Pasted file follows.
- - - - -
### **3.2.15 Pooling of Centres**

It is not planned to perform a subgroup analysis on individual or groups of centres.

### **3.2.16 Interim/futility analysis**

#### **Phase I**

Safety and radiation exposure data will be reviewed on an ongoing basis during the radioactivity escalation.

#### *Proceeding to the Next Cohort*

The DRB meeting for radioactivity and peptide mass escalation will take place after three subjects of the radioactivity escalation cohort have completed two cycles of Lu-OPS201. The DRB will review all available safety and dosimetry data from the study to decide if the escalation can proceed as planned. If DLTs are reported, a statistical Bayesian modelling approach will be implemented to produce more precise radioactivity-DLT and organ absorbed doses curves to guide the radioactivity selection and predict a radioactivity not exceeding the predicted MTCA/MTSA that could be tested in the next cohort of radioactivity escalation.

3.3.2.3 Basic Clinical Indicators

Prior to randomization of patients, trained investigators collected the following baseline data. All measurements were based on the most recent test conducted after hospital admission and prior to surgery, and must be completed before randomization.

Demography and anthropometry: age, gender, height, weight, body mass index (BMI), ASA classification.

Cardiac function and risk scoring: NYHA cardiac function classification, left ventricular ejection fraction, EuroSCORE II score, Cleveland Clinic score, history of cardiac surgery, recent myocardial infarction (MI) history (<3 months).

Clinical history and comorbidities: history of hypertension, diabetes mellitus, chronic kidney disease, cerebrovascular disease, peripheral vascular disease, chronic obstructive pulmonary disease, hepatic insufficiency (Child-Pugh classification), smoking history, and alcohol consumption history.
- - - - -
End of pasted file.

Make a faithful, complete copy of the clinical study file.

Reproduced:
### **3.2.15 Pooling of Centres**

It is not planned to perform a subgroup analysis on individual or groups of centres.

### **3.2.16 Interim/futility analysis**

#### **Phase I**

Safety and radiation exposure data will be reviewed on an ongoing basis during the radioactivity escalation.

#### *Proceeding to the Next Cohort*

The DRB meeting for radioactivity and peptide mass escalation will take place after three subjects of the radioactivity escalation cohort have completed two cycles of Lu-OPS201. The DRB will review all available safety and dosimetry data from the study to decide if the escalation can proceed as planned. If DLTs are reported, a statistical Bayesian modelling approach will be implemented to produce more precise radioactivity-DLT and organ absorbed doses curves to guide the radioactivity selection and predict a radioactivity not exceeding the predicted MTCA/MTSA that could be tested in the next cohort of radioactivity escalation.

3.3.2.3 Basic Clinical Indicators

Prior to randomization of patients, trained investigators collected the following baseline data. All measurements were based on the most recent test conducted after hospital admission and prior to surgery, and must be completed before randomization.

Demography and anthropometry: age, gender, height, weight, body mass index (BMI), ASA classification.

Cardiac function and risk scoring: NYHA cardiac function classification, left ventricular ejection fraction, EuroSCORE II score, Cleveland Clinic score, history of cardiac surgery, recent myocardial infarction (MI) history (<3 months).

Clinical history and comorbidities: history of hypertension, diabetes mellitus, chronic kidney disease, cerebrovascular disease, peripheral vascular disease, chronic obstructive pulmonary disease, hepatic insufficiency (Child-Pugh classification), smoking history, and alcohol consumption history.